Immune system

Immune system

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Phagocytosis occurring in a cell

Introduction (what it is)

It is much easier to understand the immune system when we understand the function of leukocytes (white blood cells) within our bodies, since they are our defense cells.

The action of the immune system

The action of the immune system begins very early, still in the intrauterine phase. At this stage, the fetal lymphocytes copy and store all the amino acid sequences (proteins) in your body.

It is interesting to know that a single lymphocyte does not know the whole body, but all together come to recognize all the proteins in our body. Thus, it is much easier to identify the presence of some unknown protein to combat it.

Fighting against the “foreign body” will start immediately after antibody production, at which stage the lymphocyte will be called plasma cell.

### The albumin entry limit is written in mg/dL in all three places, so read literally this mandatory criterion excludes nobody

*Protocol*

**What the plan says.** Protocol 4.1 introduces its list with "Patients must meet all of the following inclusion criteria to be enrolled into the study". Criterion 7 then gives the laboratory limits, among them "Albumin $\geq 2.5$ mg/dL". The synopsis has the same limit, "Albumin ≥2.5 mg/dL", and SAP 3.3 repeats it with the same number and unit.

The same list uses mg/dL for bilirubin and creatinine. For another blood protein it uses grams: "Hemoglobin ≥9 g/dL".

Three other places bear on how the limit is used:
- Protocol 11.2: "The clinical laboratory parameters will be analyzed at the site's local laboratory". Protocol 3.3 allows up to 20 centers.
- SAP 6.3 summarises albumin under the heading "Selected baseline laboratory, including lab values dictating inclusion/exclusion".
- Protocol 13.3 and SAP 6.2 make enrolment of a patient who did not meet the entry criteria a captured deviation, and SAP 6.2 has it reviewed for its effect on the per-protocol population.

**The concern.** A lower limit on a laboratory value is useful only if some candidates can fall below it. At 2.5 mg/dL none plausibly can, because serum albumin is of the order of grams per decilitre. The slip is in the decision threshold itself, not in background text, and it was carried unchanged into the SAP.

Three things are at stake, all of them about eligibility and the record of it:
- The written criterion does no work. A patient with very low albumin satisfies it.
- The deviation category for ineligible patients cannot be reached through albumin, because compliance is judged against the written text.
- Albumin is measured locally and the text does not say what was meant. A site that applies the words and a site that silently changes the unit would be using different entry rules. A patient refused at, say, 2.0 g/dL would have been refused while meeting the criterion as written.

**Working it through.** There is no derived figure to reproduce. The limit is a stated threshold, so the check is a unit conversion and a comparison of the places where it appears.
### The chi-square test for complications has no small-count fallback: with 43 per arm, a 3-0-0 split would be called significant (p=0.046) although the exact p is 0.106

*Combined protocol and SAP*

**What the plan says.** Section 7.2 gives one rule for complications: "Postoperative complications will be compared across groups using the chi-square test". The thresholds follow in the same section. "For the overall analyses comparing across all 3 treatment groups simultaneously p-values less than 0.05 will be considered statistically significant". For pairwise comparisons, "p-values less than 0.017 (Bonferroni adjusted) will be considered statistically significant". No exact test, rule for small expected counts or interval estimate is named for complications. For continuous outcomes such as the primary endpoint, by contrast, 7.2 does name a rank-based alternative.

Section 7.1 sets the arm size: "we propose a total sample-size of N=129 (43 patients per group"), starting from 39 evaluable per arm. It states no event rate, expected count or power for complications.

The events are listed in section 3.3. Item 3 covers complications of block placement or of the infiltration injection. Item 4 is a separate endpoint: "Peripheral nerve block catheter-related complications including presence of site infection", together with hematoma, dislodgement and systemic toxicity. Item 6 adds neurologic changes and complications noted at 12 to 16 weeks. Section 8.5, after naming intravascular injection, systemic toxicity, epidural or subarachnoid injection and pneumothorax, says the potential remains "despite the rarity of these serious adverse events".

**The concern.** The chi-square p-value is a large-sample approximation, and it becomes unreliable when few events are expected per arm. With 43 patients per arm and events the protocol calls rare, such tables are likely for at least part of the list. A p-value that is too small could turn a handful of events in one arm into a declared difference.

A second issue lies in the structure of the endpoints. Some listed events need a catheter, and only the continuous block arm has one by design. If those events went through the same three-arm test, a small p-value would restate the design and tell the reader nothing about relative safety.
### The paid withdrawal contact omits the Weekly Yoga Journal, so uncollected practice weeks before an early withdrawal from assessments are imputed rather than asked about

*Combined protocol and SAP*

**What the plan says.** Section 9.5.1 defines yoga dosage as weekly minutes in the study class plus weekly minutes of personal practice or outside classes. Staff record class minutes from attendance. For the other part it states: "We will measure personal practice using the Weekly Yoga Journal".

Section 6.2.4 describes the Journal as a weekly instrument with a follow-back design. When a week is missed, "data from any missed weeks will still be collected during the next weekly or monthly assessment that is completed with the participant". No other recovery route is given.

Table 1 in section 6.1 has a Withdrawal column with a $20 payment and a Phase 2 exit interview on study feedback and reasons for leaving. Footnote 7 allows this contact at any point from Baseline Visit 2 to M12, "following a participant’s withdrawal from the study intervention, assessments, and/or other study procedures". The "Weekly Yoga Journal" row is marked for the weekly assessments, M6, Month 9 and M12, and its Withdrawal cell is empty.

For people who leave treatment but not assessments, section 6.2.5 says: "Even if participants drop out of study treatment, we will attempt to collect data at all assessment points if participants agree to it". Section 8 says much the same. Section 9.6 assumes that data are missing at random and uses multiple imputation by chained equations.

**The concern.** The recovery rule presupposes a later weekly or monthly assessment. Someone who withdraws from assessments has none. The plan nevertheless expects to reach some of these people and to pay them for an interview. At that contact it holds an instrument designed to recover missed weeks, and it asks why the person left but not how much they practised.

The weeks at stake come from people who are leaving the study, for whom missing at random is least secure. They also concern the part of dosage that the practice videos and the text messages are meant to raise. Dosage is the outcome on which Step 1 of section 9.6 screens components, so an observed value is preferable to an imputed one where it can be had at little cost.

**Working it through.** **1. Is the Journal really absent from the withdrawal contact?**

The antibody reaction against this foreign body is known as antigen-antibody, and its function is to attract as many macrophages as possible. These, in turn, will make phagocytosis, destroying not only the foreign body, but also the antibody that is attached to it.

After destroying foreign bodies, macrophages self-destruct (this process is called autolysis). Finally, only their residues will remain, which will be removed by the bloodstream. When this does not occur, the accumulation of dead macrophages will become pus.